The Chancellor spoke about the importance of growth in last week’s statement but didn’t explain why – or how to get there.
The Chancellor had a lot to achieve in last week’s Autumn Statement: reassure the markets, establish fiscal credibility and ensure economic stability. Not to mention getting a handle on inflation and driving growth. Despite monumental briefing about the size and peril of the fiscal black hole facing UK public finances, the Chancellor pushed back austerity measures. Over the next two years public services would need to make efficiency savings but would be protected from swingeing cuts. ‘You don’t need to choose either a strong economy or good public services’, he told us – here was an Autumn Statement that claimed to do both. It was a neat exercise in political triangulation, but in the face of bleak economic forecasts it lacked a coherent long-term vision for the UK economy. Trust us, it seemed to say, things are going to be dismal; we’ll hold your hand as we walk to the cliff edge.
There were flashes of good policy, notably increasing the National Living Wage by 9.7% and benefits roughly in line with inflation at 10.1%. Never before has something defined as ‘our national mission’ got such a cursory mention, but levelling up was in there, linked to infrastructure investment over the short run. More important was a commitment to repurpose Truss’ low tax investment zones. Investment zones were themselves a shallow and incoherent ruse, given Truss’ belief that headline growth would magically benefit everyone, presumably everywhere. Local government and DLUHC officials should be credited for salvaging something that might actually work to support inclusive local growth. The announcement to fund new innovation clusters based around universities in deprived places was the best bit of this Autumn Statement.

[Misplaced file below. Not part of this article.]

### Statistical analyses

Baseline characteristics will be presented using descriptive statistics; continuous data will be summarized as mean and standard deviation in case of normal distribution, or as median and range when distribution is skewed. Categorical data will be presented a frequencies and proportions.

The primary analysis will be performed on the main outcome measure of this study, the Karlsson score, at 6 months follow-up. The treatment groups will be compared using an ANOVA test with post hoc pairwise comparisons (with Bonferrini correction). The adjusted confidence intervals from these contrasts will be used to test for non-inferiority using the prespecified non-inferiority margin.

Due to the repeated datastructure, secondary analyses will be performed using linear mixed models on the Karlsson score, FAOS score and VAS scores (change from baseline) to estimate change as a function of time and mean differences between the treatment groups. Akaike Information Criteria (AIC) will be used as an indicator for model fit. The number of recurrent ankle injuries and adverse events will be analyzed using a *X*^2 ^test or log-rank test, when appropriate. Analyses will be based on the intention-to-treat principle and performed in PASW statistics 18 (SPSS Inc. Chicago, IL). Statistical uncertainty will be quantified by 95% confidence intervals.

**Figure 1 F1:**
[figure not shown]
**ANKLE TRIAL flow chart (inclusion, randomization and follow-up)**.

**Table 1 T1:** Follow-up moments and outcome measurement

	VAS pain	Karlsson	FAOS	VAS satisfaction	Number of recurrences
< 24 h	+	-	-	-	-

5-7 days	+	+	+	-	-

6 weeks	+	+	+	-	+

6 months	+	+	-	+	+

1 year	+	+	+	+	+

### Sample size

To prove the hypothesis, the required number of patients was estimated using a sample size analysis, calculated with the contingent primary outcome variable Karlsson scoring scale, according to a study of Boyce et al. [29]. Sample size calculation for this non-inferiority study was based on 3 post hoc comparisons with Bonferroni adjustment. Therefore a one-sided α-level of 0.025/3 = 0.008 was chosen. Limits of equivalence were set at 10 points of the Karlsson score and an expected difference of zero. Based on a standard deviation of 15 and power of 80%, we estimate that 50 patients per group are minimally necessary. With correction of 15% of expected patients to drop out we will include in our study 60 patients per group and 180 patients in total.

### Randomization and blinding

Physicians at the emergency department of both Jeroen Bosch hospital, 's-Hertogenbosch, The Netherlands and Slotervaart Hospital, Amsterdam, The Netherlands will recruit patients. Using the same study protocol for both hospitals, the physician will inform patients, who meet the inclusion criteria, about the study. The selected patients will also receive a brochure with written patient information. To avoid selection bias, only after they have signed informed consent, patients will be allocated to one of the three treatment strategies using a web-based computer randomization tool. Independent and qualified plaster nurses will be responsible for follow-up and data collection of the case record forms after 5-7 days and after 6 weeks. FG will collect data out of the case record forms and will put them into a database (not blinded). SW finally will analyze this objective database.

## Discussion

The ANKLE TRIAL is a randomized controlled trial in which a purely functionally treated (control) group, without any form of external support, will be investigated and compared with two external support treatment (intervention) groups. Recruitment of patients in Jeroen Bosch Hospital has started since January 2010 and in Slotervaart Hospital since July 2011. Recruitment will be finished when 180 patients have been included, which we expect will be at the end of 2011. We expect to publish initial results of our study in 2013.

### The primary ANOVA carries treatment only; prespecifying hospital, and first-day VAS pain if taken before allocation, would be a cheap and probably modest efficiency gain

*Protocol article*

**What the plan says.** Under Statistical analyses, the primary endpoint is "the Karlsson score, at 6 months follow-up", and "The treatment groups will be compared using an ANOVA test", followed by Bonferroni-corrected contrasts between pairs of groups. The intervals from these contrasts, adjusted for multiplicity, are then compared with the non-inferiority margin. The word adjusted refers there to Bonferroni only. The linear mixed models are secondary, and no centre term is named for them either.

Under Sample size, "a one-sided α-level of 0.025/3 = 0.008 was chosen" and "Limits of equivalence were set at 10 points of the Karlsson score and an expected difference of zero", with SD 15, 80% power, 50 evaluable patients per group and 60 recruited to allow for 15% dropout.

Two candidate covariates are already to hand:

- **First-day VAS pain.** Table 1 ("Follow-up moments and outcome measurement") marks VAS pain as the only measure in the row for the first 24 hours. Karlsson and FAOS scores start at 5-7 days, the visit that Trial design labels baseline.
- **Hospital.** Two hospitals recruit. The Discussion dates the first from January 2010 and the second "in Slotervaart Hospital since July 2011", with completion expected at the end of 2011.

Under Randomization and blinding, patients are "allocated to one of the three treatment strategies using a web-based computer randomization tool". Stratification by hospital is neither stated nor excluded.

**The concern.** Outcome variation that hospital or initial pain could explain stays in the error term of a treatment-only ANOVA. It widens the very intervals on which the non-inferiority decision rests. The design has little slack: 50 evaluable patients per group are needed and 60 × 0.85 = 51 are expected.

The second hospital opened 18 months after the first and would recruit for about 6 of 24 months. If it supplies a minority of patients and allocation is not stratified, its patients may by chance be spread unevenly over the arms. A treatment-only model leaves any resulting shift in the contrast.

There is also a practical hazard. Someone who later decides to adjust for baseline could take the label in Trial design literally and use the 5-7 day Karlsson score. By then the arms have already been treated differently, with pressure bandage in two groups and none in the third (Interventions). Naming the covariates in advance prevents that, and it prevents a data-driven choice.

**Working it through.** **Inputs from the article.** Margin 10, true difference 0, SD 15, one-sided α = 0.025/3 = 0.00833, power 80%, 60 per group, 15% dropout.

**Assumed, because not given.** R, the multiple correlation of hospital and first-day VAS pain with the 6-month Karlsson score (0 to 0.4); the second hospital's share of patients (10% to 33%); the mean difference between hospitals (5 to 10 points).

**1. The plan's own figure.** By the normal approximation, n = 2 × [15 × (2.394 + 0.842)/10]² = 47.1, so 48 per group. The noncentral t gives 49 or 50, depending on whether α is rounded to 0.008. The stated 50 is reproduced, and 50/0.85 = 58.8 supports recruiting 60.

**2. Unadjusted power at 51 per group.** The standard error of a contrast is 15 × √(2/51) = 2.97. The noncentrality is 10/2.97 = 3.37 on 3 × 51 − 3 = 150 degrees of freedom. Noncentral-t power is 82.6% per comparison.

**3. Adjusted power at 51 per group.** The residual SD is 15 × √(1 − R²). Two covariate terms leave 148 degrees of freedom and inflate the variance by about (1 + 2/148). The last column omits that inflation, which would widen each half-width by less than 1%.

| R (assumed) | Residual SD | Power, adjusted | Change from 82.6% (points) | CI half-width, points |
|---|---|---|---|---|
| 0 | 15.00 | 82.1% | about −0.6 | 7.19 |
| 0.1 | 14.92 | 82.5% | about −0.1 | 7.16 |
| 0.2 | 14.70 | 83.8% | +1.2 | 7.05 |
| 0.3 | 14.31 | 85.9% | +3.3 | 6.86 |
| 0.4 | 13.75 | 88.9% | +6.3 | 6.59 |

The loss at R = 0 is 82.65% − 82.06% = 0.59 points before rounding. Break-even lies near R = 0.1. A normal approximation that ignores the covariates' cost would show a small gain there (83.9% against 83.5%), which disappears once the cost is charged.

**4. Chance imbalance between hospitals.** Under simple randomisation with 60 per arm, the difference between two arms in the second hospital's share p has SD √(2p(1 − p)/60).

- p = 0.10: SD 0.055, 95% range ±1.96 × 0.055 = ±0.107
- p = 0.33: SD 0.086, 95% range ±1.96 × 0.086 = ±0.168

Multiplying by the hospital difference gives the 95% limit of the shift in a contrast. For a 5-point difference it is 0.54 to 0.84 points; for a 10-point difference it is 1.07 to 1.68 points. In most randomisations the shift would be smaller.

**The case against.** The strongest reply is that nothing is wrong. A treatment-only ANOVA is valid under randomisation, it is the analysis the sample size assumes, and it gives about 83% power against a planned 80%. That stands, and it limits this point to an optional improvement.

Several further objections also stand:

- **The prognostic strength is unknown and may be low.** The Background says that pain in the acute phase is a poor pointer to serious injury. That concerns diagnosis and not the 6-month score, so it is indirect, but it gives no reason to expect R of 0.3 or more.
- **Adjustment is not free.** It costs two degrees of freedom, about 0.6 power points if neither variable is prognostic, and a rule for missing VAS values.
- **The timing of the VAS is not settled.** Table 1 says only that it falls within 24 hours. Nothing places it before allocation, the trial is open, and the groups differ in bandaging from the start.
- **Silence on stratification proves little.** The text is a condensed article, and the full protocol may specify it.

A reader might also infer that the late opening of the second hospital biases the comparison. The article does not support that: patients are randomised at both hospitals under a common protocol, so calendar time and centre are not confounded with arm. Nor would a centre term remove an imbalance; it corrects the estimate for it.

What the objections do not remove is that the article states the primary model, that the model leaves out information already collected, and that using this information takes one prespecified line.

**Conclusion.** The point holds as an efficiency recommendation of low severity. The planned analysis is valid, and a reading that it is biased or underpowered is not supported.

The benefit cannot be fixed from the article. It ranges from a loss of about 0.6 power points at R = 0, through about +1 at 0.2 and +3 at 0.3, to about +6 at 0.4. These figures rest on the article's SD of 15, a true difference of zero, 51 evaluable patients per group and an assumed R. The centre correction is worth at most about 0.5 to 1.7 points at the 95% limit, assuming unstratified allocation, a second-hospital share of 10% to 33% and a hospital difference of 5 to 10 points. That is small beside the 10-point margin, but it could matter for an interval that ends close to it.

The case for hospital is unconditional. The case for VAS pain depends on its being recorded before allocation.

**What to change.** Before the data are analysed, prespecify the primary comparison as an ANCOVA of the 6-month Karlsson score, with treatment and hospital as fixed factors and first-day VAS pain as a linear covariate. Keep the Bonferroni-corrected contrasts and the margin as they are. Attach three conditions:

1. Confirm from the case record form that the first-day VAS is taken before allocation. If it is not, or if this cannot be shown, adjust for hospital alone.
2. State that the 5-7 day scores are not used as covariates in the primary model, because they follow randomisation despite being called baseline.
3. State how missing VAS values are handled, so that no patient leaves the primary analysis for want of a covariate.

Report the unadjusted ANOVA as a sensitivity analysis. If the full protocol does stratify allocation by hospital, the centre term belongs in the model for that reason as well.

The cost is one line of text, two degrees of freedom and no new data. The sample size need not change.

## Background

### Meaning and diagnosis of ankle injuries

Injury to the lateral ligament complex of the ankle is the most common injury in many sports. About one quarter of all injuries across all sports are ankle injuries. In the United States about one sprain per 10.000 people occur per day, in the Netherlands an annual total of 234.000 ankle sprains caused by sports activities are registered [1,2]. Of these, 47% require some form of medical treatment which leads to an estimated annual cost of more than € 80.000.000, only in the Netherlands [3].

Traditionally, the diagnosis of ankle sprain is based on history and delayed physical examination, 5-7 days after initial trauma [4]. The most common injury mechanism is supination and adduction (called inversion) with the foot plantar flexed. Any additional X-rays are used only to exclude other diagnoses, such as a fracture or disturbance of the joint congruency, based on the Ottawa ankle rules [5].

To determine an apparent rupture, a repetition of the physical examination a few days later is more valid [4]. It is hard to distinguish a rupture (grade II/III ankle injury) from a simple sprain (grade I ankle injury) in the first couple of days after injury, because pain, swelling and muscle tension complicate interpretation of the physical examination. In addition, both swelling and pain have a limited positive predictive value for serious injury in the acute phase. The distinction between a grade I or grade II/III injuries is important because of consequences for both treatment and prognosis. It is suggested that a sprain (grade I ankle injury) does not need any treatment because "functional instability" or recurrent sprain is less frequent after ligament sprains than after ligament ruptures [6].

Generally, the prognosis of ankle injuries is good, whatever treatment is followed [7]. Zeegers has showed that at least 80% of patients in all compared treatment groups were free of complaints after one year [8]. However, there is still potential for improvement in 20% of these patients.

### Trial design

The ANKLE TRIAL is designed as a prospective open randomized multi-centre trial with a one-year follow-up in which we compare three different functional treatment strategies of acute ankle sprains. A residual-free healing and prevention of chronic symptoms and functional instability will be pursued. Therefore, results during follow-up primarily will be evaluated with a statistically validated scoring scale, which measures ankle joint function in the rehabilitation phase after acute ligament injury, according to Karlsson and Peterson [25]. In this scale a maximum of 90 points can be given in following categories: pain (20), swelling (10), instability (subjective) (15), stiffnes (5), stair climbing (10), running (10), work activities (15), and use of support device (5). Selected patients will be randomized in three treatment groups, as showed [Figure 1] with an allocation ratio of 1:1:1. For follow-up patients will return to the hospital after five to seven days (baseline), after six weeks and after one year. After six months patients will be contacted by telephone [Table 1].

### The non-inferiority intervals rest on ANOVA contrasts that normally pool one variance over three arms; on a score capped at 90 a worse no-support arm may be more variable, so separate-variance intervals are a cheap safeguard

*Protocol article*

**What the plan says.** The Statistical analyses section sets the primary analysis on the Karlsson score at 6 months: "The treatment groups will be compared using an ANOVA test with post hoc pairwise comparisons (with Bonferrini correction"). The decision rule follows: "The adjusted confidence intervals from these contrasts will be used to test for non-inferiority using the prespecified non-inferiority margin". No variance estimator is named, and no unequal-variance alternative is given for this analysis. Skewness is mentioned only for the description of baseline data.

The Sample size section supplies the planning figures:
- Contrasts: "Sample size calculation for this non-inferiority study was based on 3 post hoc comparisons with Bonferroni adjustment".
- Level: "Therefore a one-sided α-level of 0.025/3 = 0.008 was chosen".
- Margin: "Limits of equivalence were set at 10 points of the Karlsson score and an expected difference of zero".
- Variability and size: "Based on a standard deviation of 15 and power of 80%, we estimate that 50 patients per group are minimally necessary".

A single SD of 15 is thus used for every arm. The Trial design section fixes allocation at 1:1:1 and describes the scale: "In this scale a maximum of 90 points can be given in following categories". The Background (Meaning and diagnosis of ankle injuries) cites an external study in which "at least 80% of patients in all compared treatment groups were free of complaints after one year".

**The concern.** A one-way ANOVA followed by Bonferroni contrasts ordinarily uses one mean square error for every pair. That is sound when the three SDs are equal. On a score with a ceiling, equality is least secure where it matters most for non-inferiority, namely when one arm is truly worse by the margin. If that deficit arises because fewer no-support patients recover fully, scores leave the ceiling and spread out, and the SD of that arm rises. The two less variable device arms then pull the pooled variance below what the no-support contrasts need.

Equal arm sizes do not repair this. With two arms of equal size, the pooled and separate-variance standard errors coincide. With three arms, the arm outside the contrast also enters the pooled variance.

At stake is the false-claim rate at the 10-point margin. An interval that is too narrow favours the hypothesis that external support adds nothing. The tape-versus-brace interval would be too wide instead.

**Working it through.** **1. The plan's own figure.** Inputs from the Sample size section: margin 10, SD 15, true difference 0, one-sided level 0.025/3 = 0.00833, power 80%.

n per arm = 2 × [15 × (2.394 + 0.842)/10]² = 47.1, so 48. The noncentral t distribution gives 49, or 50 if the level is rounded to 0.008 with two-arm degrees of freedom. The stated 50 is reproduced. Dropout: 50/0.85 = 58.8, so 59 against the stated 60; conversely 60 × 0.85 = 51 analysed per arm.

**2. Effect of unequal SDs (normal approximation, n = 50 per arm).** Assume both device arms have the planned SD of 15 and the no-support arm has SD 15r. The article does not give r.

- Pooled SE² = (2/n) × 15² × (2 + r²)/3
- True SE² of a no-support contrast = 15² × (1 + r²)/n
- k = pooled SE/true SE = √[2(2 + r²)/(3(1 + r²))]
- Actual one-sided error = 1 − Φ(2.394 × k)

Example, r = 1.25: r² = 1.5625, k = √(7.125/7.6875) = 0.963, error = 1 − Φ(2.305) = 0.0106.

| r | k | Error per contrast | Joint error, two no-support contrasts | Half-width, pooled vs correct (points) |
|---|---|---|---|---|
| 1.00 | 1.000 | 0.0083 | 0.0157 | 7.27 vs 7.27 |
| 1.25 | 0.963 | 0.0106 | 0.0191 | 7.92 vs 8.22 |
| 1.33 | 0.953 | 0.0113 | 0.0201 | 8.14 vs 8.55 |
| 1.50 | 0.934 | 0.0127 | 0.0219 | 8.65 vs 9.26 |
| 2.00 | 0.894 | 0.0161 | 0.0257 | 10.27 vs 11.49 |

Yet overall it felt a lot like tinkering to balance the books and restore political credibility, rather than an ambitious programme for government. As households face a 7% drop in their real disposable incomes over the next two years, coming after a decade or more of stagnation and public sector austerity, we need a more compelling guiding principle for the future of the UK economy.
CPP’s vision of inclusive economic growth is predicated on enabling as many people as possible to contribute to and benefit from prosperity. This means investing in and improving productivity-enhancing public services, including education, skills, early years, affordable childcare and mental health. The Chancellor acknowledged the role that public services and infrastructure play in driving growth but seemed to think that more money was the only answer – and that not much more was available. Having to compensate for delayed reforms to social care symbolises the perverse situation we find ourselves, although at least the government recognises the impact of failure here. Spending on schools takes per pupil spending back to 2020 levels but given the centrality of skills to productivity and business investment we have to hope that Sir Michael Barber can be the one to finally crack that most persistent of British policy flops.